“When I was coming towards LA 1, in the front of Kleinpeter, a vehicle hit me, we believe, on my right shoulder. And from there my memory is pretty sketchy. We believe I hit my head there,” Erica says. “… After this, unfortunately, that person did not stop. At some point I got up and remembered thinking that I needed to get home, that I was hurt and needed to get home.”

Then, while she was incoherent and stumbling down LA 1 in an attempt to get home, a driver noticed something was wrong and pulled off to the side of the road to assist Erica. Another bystander stopped to help her as well, but this time it was someone she knew – Abby’s mother, Kathy Tregre. Unfortunately, even with those two trying to help her, another car coming towards the southbound lane of the highway struck Erica while she was wandering in and out of the roadway. That person did pull over after, however.

Kathy was able to identify Erica, who wasn’t carrying identification, and rushed over – after the scene had settled and Erica was being taken care of – to Erica’s house to notify Jonathan. Fortunately, he was able to be alongside her as she was transported to University Medical Center in New Orleans – a decision made by the EMT’s on scene.

“That medical facility had the ability to identify and fix my aortic tear. Most people that have that kind of tear unfortunately don’t make it because of time frame wise, the bleeding out,” Erica explains. “They were able to take me [to New Orleans], realize I had a tear, and pretty quickly – once they realized that was the injury – they were able to repair it without doing open heart surgery.”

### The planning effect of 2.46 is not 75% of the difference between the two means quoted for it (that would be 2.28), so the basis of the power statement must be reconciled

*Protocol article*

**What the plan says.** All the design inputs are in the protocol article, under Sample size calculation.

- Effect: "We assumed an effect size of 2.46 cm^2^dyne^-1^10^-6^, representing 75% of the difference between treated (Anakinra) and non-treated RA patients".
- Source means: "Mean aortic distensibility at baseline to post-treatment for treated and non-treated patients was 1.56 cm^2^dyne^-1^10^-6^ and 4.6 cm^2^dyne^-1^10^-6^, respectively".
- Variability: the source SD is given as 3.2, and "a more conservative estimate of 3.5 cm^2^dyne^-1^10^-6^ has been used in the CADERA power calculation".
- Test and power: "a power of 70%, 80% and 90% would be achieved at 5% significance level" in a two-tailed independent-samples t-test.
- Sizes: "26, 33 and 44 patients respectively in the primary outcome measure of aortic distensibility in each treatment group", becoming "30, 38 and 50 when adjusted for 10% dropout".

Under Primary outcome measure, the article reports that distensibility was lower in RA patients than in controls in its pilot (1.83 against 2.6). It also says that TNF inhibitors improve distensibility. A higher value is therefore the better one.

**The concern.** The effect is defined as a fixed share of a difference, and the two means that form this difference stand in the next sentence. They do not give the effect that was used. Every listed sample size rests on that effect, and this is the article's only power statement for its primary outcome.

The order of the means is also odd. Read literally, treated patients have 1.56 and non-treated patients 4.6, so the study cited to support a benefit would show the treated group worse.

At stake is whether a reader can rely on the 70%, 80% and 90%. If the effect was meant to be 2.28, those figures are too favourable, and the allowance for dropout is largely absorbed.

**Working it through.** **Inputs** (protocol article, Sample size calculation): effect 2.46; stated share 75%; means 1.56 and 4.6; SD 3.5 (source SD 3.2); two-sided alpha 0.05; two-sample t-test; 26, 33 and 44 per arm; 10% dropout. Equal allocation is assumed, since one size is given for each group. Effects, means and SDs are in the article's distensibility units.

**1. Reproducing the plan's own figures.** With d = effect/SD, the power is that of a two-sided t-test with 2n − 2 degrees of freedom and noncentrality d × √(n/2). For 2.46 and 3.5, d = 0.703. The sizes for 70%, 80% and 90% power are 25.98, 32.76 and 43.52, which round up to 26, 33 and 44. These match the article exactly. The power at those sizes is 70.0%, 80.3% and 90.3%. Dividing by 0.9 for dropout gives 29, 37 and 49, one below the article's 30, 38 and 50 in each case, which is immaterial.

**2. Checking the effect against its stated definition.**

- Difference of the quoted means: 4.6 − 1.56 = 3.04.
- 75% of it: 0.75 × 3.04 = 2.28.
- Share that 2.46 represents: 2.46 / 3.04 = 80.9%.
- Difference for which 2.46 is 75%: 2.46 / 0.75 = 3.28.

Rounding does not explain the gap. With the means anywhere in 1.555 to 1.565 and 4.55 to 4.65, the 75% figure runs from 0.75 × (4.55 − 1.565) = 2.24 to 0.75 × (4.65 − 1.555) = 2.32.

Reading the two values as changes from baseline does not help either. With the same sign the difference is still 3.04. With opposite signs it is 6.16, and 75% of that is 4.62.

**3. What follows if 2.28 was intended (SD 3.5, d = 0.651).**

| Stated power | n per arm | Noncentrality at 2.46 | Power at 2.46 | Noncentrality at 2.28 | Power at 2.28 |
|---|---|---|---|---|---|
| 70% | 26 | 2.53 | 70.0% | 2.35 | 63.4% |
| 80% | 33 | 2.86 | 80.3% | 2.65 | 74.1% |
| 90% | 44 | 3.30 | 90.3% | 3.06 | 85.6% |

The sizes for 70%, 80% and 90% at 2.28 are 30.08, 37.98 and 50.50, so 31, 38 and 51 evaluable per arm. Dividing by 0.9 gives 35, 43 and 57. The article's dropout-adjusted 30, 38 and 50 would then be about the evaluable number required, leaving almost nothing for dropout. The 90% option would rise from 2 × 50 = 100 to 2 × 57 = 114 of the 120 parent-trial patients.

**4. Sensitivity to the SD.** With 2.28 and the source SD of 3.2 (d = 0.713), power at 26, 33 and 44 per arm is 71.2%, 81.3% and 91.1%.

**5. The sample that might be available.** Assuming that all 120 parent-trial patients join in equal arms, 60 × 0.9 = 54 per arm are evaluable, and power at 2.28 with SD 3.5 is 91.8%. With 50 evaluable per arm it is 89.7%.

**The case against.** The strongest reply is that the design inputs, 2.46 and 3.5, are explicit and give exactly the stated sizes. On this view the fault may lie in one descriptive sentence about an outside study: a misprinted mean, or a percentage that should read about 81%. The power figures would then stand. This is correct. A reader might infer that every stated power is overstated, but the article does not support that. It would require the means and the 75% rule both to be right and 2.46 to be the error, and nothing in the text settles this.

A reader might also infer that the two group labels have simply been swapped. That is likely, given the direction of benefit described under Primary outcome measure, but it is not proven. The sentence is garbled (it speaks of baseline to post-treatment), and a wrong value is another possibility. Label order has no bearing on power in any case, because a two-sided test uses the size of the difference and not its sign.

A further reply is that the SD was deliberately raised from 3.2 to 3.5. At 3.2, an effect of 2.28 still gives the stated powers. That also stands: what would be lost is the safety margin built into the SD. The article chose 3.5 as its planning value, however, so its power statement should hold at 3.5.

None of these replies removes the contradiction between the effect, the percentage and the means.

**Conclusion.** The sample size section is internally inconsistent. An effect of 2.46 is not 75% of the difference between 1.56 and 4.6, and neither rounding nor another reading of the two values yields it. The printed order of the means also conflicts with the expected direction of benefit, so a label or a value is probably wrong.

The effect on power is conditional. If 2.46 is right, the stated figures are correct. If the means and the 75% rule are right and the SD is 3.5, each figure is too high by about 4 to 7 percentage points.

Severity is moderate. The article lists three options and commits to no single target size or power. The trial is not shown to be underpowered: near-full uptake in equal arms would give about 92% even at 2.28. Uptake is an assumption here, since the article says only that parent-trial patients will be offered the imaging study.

The doctors then had to also remove a blood clot that formed before they were able to stabilize her.

With a total of two weeks hospitalized, multiple surgeries, a transfer to Thibodaux Regional Medical Center for more care and surgery, physical therapy, being out of work for six months and battling depression, it’s an understatement to say the months following the accident were challenging for Erica – who bears no ill will towards the person who hit her and drove away, and even says prayers for them. She persevered by remaining grounded in her faith and having an excellent support system consisting of her friends and family.

Erica continues to achieve what has always been her main goal: to be there for her husband and three children, Ethan, Caroline and Camille. She finished physical therapy this past January. Although she currently is unable to run at the capacity she used to, earlier this year, she was able to be a running partner for Caroline during a 5K fundraiser for her school. To keep up with her healthy lifestyle, Erica found other ways to remain active such as yoga, pilates and Zumba.

“Waking up with a purpose, every morning, I think helps,” she says for people going through different types of recovery and wanting to get back to their normal lifestyle. “Focus on the positives of each of your accomplishments every day…And you take it step by step.” POV